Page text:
Loganair has returned to City of Derry airport for the first time in a decade with the launch of a service to Glasgow.
The Scottish regional carrier stepped in after Ryanair withdrew from the route last Friday.
Loganair is running five flights a week to the city in Northern Ireland, 10 years since last serving Derry.
The carrier established the first connection between Glasgow and Derry 1979 as the inaugural transport provider to serve the airport.
Loganair is using a 33-seat Saab 340 aircraft on Mondays, Thursdays, Fridays and Saturdays with a larger, 50-seat Saab 2000 for Sunday evening services, and move to an Embraer jet in 2019.
Extra flights will be added for key travel times including Christmas and New Year to meet demand. Lead-in fares start at £49.99 each way.
Loganair’s 12th destination from Glasgow Airport, the airline has also operated new services to Guernsey and Donegal this year.
Commercial director Kay Ryan said: “Loganair has a relationship with City of Derry Airport which spans across three decades, so everyone is extremely excited to have the route in our network map once again.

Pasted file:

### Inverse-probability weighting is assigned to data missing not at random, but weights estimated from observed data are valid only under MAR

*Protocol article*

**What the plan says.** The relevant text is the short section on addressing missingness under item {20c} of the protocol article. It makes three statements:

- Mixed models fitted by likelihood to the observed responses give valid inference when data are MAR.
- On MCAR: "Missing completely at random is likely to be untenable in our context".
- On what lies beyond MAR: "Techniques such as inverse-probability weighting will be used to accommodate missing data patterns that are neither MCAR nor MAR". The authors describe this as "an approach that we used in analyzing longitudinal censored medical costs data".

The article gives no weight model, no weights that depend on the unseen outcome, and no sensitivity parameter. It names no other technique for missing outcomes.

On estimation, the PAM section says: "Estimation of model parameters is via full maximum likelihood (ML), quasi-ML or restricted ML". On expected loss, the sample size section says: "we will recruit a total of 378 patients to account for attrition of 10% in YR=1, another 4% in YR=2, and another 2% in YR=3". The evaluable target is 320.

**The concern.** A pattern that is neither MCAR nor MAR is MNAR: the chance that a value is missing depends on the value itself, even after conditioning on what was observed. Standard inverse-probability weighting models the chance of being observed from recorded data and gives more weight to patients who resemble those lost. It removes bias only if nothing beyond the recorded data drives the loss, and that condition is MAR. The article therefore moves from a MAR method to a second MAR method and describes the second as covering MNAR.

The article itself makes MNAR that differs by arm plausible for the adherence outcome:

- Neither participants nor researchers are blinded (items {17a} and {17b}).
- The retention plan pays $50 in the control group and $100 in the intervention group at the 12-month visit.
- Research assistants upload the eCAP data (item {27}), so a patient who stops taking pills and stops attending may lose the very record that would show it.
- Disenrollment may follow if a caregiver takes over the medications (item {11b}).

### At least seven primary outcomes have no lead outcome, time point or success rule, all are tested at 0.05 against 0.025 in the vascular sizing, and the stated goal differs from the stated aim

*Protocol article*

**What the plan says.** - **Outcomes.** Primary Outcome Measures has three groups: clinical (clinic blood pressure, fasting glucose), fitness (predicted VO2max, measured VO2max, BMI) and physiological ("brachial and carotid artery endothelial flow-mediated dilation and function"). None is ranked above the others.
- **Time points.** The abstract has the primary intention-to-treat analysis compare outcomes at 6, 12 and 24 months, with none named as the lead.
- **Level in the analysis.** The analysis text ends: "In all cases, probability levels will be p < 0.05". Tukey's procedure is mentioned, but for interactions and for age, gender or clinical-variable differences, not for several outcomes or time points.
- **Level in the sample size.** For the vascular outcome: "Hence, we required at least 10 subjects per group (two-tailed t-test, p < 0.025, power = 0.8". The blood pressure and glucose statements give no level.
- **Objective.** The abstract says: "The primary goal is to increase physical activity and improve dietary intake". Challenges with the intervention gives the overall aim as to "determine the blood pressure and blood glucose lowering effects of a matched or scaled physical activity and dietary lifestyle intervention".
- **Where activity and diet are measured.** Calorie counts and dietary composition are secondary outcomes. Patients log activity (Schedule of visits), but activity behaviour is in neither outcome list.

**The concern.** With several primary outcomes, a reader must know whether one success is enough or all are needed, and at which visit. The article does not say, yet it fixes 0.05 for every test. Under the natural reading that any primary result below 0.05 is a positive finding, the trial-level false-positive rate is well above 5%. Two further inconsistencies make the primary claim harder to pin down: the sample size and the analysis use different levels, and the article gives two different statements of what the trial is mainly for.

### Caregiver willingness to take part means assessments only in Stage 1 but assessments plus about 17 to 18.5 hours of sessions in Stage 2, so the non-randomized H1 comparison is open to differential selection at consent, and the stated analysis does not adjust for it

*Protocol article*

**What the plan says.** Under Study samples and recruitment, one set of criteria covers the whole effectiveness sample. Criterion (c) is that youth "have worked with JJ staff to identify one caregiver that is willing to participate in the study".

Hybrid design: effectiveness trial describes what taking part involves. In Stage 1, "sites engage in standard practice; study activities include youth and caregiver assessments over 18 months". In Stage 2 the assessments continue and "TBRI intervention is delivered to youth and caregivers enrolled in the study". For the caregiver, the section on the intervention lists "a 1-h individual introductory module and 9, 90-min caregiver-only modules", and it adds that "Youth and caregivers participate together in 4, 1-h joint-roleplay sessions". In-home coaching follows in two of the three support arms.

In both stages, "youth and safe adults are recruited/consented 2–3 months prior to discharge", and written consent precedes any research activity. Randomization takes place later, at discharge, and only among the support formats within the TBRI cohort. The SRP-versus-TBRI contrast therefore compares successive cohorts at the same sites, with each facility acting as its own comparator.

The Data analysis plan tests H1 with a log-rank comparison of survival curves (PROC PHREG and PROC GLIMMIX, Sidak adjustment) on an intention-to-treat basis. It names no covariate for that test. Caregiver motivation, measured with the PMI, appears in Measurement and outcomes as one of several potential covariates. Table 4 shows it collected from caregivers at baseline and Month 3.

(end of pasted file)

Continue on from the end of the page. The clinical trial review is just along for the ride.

“The cities and their populations share very close connections, and this is being reflected via ticket sales. Whether it is family ties or football teams, business or leisure, this is a popular link in both the west of Scotland and Derry.
“We’re also pleased to be able to offer onward connections through Glasgow with our large network of airline partnerships including Emirates, KLM, Air France and Thomas Cook, allowing for global travel, often on one-ticket.
Charlene Shongo, airport manager for City of Derry airport, added: “The service has already proven very popular with business and leisure travellers with Loganair indicating strong sales to date; as well as acting as a catalyst for inbound tourism to the region, offering more choice to prospective visitors travelling from Scotland.
“We look forward to working with Loganair, to maximise the promotion of this new service.
“The importance of convenient, direct, non-stop flights is critical to achieving growth in inbound tourism.”